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ACS News

May 22, 2006
Volume 84, Number 21
p. 41

Jacobs Tells Industry To Protect Innovation

R&D is not the place to cut costs, executive director tells Pittsburgh meeting attendees

William Storck

Earlier this month, Madeleine Jacobs called upon several hundred chemical executives to keep U.S. research and development strong. The American Chemical Society executive director and chief executive officer was the keynote speaker at Pittsburgh Chemical Day, an annual event sponsored by chemical producers in the Pittsburgh area that brings together company representatives from around the country.

Photo By Peter Cutts

Jacobs

Jacobs focused on a couple of important questions regarding the future of U.S. R&D. These include: Where is the future generation of scientists and engineers who drive innovation in the chemical enterprise and the U.S. economy going to come from? If we are successful in attracting the "best and brightest" to study science and math, will there be jobs here in the U.S.? And is the world really flat, as stated in Thomas L. Friedman's best-selling book "The World Is Flat: A Brief History of the Twenty-First Century"?

The answer to the last question, she said, is "yes," citing the conclusions reached in Friedman's book: New technologies such as the Web are enabling India, China, and other nations to compete with or outcompete the U.S., Japan, and Europe; competition is no longer limited to manufacturing; competition is now focused on R&D; and the U.S. does not have a monopoly on talent as companies seek out the best minds, wherever they live.

Jacobs told the audience that the chemical and pharmaceutical enterprise and industry as a whole is sending our "best and brightest" a mixed message. "We have created a vicious cycle," she said. Industry calls for a more educated workforce in science and engineering, even as it lays off people and sends R&D functions overseas. Students hear what is going on, even see it in their own families, and they choose different career paths. "What happens next? Companies don't really have enough talented people domestically, so of course they have to get their innovation overseas. And the cycle becomes even more vicious."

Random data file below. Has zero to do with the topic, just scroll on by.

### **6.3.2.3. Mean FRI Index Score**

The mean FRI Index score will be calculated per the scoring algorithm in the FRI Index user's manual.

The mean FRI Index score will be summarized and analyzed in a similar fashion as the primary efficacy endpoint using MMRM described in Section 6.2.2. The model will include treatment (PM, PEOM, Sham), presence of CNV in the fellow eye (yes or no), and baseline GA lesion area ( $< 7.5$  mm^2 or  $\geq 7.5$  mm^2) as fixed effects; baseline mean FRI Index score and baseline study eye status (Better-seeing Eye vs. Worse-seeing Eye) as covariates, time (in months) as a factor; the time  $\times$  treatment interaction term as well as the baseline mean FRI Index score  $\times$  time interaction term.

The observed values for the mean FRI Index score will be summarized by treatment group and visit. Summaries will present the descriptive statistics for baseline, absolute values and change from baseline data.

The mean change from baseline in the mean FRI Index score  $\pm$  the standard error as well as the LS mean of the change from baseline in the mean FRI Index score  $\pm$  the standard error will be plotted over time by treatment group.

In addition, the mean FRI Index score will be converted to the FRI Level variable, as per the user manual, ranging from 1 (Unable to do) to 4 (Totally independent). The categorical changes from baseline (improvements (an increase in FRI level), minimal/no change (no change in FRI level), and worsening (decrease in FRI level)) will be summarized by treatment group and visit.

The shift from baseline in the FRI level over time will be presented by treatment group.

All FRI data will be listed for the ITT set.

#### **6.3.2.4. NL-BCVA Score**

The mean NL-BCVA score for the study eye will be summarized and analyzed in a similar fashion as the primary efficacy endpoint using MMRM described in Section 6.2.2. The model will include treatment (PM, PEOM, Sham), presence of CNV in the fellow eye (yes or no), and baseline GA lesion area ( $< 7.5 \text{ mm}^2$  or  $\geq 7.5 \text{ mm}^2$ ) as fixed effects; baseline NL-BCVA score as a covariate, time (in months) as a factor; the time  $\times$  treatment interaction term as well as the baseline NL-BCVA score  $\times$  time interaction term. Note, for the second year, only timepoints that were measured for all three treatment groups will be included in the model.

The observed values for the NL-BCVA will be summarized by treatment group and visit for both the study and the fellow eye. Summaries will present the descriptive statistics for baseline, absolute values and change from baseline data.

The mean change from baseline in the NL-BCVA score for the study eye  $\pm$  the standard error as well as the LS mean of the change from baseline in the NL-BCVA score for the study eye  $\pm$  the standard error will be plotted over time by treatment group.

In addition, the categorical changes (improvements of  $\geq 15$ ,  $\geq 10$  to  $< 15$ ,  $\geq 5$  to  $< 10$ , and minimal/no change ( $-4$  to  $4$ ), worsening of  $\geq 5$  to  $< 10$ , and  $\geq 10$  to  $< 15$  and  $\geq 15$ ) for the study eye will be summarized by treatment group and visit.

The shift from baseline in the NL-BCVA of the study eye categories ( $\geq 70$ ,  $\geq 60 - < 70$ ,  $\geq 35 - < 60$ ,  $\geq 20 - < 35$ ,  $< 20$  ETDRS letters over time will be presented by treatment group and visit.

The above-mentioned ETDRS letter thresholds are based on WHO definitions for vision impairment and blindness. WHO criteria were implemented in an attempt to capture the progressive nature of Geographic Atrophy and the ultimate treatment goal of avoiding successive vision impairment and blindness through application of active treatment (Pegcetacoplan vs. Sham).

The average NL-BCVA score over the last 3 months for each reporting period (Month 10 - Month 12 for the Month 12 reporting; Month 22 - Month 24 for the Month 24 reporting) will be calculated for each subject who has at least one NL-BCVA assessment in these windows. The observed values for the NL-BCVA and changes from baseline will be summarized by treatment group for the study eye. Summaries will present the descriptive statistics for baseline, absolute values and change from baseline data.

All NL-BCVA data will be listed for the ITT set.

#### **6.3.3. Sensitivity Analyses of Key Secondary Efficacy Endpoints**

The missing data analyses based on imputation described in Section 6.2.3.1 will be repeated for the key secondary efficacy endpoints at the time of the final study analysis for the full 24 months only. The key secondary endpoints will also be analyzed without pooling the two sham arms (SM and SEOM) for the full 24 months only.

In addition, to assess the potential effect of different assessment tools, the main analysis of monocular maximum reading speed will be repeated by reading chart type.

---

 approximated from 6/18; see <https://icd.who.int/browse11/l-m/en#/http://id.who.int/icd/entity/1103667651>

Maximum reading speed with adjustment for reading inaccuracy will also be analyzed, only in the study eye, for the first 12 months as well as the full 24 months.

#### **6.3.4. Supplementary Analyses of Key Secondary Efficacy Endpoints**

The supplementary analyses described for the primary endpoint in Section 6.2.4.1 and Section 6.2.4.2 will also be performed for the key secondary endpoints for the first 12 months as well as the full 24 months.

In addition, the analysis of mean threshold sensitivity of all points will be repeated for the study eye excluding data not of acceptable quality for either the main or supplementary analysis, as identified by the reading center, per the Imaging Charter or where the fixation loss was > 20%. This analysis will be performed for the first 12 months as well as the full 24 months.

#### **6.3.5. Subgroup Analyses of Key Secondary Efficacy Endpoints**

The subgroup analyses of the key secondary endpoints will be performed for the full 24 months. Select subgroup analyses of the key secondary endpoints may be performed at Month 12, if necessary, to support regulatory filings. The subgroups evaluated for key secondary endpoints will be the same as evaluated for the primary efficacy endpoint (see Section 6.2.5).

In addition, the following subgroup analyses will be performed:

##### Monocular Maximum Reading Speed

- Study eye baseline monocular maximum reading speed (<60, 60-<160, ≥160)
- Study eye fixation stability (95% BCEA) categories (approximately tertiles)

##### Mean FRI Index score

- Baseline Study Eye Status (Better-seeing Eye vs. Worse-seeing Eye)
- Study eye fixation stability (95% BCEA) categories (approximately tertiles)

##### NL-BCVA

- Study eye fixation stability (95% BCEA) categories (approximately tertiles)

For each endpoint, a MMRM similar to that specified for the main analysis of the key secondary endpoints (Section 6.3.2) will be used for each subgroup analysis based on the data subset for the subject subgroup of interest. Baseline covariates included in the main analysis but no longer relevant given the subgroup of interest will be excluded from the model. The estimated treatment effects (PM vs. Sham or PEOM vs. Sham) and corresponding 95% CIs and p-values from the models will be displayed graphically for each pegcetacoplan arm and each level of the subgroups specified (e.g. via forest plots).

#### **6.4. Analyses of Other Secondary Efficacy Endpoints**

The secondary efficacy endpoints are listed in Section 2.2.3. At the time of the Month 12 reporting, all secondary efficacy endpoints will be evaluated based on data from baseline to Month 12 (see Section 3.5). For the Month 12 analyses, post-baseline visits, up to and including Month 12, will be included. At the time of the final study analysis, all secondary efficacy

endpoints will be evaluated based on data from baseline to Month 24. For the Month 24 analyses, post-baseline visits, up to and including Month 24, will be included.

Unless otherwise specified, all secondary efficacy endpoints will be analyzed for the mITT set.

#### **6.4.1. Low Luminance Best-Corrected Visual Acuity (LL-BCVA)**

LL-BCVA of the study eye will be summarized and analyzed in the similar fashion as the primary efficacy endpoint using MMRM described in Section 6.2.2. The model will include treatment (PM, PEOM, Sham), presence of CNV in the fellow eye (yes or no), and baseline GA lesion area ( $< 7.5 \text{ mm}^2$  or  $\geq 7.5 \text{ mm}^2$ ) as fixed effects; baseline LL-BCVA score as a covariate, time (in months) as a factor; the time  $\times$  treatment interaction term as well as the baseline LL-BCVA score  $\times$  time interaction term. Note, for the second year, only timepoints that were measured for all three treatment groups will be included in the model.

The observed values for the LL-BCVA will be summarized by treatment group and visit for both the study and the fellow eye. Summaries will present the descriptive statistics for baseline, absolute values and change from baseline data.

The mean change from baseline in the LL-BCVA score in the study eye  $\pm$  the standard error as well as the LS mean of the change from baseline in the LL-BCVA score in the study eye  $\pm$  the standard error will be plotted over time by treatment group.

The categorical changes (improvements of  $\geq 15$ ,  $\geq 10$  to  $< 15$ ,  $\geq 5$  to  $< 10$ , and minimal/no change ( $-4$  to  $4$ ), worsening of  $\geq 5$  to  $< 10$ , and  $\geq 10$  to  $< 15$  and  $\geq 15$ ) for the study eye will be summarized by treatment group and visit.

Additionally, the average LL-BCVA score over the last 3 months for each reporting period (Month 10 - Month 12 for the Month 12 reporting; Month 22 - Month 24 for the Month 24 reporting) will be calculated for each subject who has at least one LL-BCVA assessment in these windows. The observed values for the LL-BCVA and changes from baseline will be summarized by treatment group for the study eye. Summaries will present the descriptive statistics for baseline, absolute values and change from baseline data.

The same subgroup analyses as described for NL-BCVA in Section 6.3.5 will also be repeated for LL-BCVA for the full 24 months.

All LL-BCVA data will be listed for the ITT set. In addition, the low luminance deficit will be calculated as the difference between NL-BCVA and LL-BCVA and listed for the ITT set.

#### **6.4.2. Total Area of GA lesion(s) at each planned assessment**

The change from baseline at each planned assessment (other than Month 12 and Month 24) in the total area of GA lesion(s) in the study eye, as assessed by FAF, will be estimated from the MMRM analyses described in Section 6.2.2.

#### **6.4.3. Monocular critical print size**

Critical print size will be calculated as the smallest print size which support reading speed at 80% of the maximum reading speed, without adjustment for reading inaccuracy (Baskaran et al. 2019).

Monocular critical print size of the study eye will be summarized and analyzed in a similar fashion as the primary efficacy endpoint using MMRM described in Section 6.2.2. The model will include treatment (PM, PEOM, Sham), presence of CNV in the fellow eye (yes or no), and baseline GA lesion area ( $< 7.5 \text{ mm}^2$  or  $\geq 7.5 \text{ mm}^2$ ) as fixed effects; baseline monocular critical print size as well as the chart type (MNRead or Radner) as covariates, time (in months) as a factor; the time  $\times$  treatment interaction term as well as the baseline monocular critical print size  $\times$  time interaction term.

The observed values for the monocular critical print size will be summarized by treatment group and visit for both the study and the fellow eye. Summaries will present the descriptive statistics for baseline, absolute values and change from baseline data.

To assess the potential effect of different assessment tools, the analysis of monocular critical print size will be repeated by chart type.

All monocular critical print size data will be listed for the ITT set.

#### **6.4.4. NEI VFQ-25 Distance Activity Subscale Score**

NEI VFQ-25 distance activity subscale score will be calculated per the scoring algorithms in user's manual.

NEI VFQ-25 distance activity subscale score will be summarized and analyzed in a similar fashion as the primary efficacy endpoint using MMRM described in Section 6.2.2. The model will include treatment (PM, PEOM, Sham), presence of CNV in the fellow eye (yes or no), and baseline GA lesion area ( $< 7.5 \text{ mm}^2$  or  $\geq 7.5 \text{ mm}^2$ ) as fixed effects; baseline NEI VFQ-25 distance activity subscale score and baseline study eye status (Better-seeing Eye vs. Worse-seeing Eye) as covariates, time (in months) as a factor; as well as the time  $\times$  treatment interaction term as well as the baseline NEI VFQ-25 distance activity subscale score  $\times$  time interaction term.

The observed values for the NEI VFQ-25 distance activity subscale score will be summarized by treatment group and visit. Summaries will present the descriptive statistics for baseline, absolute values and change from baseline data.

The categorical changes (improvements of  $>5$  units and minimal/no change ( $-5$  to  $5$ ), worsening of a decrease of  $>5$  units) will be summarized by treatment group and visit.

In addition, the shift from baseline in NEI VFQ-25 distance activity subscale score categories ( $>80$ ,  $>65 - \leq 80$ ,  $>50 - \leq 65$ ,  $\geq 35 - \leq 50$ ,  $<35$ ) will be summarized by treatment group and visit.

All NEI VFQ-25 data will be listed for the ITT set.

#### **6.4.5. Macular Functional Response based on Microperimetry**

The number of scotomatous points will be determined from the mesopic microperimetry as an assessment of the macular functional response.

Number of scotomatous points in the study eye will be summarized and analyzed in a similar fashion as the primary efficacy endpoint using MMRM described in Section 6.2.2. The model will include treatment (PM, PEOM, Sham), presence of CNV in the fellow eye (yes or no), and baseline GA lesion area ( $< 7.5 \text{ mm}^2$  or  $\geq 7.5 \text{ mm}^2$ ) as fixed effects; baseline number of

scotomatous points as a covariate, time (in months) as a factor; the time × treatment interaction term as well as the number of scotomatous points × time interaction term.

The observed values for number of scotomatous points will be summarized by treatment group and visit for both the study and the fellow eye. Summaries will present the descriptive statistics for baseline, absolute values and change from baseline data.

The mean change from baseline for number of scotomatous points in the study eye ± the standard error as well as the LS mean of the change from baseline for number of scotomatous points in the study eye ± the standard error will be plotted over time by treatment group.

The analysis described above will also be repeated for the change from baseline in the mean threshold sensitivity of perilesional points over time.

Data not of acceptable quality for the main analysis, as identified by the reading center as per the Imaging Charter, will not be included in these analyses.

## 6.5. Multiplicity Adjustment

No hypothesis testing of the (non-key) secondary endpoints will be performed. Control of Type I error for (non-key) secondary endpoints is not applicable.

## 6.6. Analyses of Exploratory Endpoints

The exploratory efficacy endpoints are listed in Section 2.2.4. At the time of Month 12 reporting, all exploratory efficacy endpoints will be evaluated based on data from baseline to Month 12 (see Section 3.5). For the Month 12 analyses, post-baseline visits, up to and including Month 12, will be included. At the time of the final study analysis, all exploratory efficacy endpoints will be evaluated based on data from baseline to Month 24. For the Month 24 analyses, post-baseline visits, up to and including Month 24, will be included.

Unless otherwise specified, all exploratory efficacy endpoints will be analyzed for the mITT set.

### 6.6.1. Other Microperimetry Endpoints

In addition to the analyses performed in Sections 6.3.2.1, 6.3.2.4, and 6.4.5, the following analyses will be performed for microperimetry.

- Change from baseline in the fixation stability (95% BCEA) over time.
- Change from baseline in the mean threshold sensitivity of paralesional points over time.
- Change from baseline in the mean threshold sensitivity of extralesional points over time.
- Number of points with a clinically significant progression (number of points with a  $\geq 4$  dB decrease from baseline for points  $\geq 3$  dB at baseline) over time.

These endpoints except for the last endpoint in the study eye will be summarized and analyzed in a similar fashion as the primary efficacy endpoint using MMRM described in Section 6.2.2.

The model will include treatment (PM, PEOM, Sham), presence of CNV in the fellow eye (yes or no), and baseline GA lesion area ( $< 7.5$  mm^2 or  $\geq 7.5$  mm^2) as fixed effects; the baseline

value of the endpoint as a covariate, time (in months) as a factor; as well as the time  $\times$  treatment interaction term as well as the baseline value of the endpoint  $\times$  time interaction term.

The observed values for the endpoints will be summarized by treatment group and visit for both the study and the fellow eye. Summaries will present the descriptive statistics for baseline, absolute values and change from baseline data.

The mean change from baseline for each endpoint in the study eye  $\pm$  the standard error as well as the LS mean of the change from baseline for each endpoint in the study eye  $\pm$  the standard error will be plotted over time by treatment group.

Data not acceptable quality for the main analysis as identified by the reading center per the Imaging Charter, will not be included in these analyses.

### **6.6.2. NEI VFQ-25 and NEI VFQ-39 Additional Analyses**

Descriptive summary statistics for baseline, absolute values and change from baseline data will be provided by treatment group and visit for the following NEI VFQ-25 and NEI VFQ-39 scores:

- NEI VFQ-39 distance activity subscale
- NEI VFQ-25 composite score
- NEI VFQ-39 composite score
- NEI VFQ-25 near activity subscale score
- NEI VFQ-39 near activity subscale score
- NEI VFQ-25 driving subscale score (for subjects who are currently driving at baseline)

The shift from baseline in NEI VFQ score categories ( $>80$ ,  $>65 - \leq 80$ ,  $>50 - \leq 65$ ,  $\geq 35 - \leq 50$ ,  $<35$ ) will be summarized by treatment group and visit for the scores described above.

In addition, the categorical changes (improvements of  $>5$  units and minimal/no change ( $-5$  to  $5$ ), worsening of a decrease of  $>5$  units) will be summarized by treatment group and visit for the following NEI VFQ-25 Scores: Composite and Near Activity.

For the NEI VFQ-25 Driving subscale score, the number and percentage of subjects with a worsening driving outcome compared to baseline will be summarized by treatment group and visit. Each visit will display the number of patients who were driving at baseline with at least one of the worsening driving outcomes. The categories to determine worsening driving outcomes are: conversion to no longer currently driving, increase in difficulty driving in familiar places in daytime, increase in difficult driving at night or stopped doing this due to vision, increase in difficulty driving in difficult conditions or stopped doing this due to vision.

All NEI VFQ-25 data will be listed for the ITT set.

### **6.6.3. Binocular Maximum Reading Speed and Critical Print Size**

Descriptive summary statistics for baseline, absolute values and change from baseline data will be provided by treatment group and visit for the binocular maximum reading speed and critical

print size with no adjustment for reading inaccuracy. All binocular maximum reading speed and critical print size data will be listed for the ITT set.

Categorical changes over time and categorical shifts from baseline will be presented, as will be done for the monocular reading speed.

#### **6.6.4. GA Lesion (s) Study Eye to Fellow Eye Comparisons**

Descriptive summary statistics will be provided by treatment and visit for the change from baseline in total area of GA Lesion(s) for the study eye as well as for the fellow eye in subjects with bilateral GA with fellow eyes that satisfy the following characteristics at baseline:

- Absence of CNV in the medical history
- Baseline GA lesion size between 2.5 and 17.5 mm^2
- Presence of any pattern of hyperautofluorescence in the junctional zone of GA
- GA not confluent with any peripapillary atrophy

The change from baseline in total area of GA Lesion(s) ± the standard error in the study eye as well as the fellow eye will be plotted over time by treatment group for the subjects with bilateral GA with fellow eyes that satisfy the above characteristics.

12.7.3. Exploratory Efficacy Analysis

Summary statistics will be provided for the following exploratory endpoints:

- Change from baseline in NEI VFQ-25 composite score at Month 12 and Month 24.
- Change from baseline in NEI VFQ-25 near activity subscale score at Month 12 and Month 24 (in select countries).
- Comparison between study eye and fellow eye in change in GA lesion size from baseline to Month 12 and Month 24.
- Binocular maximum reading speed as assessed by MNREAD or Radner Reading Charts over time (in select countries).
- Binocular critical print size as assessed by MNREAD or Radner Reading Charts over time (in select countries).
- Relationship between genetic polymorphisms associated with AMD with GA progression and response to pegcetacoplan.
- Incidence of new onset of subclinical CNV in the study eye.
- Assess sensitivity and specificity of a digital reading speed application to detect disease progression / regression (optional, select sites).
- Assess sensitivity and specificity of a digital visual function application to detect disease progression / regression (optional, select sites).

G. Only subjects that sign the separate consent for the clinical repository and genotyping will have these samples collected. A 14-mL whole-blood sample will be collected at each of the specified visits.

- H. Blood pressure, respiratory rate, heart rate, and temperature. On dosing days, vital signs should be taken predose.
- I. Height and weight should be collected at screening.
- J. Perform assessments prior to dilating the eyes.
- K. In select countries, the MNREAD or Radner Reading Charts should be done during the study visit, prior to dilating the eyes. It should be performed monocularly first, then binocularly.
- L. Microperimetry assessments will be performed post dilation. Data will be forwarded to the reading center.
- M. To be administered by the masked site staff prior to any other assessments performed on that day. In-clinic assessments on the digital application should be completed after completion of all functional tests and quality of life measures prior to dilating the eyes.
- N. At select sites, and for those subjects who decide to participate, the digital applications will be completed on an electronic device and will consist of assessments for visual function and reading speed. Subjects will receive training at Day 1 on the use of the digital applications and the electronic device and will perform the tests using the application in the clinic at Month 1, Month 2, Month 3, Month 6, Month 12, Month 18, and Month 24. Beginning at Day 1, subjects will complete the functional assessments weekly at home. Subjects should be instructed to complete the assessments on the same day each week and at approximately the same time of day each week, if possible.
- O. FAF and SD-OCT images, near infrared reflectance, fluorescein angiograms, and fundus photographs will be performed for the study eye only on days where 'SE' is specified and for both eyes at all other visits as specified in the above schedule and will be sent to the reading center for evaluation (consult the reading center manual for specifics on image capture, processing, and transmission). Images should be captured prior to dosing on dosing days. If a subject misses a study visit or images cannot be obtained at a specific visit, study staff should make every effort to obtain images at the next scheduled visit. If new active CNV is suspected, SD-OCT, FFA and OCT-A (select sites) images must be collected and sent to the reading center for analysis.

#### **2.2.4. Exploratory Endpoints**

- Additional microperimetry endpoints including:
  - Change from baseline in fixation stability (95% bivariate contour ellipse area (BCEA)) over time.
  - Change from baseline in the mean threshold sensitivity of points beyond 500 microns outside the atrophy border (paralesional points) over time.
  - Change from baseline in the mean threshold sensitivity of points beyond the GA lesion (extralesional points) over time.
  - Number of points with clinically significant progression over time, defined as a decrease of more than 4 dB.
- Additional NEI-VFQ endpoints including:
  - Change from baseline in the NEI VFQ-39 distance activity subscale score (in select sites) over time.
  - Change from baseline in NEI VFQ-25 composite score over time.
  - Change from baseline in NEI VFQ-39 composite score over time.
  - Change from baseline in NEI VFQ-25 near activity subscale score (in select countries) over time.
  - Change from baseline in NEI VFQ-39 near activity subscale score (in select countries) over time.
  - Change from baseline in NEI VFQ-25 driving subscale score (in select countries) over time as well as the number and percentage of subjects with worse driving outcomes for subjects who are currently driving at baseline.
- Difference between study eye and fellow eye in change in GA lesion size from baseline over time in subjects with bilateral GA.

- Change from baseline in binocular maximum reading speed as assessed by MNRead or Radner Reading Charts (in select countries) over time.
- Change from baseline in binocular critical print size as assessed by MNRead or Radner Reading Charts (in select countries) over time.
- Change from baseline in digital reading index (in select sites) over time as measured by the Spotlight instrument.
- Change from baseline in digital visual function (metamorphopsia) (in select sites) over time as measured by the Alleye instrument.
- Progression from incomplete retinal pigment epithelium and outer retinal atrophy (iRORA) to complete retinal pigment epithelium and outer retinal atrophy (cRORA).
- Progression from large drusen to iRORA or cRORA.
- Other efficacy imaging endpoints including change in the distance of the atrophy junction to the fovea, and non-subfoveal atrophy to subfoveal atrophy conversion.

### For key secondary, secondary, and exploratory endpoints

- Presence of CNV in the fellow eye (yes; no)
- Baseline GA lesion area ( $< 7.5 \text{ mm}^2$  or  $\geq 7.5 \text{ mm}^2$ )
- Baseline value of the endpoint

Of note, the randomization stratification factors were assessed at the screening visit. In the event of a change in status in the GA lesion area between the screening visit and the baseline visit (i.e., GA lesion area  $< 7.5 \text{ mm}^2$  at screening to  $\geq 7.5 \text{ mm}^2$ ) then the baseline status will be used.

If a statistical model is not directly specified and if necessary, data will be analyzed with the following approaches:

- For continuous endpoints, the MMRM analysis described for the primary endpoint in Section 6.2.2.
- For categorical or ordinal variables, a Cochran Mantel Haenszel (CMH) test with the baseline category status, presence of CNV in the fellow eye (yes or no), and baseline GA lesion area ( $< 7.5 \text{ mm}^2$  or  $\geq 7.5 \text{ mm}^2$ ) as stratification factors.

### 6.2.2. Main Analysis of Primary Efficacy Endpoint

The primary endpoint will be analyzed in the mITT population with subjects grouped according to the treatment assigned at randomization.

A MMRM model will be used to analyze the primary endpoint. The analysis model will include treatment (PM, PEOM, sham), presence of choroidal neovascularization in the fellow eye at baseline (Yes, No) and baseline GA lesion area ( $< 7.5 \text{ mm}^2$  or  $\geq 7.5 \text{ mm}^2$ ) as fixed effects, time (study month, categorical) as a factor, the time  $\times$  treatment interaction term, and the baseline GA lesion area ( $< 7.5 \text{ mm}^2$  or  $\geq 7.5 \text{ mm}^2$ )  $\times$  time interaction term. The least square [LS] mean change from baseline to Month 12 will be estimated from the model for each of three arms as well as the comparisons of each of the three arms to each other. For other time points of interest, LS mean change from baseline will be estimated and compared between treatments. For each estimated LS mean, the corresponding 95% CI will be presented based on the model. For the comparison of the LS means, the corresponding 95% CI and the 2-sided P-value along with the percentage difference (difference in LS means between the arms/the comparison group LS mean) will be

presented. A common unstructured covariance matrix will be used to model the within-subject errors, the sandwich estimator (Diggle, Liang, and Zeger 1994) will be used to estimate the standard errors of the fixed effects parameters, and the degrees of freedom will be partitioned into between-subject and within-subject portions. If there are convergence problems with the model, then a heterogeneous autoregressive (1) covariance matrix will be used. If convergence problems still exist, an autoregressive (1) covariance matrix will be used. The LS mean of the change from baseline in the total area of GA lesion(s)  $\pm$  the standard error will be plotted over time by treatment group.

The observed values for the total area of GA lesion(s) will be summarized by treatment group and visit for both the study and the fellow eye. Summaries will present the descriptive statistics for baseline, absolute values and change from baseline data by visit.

Jacobs also noted that though the U.S once attracted the best and brightest minds from China, India, South Korea, Taiwan, and Japan, these countries have their own good university systems, and increasingly, they offer good job opportunities. In addition, the U.S. has become less welcoming to foreign students in the aftermath of the Sept. 11, 2001, tragedies.

"Something clearly needs to be done," Jacobs said. "I understand the pressures on industry to find cheaper, more reliable sources of energy; to have better tax incentives; and to be sure there is a reliable supply of talent. Companies have a commitment to their shareholders. And with raw material and energy prices skyrocketing, they are looking to cut costs. But let's not cut costs by cutting the talented people who are driving innovation. That is eating our seed corn and setting us on the path to being a second-rate nation."

Instead, Jacobs called on industry and others to work with legislators to press them for a coherent energy policy that makes it possible to continue to support innovation at home and to get tax incentives to help R&D in the U.S. "Let's get serious about energy R&D," she said, "and view the search for alternative energy sources as a true business opportunity that this nation can meet, that, indeed, the chemical industry can meet. Let's stop sending our kids mixed messages and start supporting the messages that we give them in our advertising: that chemistry is essential to life, to safety, to health, and to our prosperity."

Chemical & Engineering News
ISSN 0009-2347
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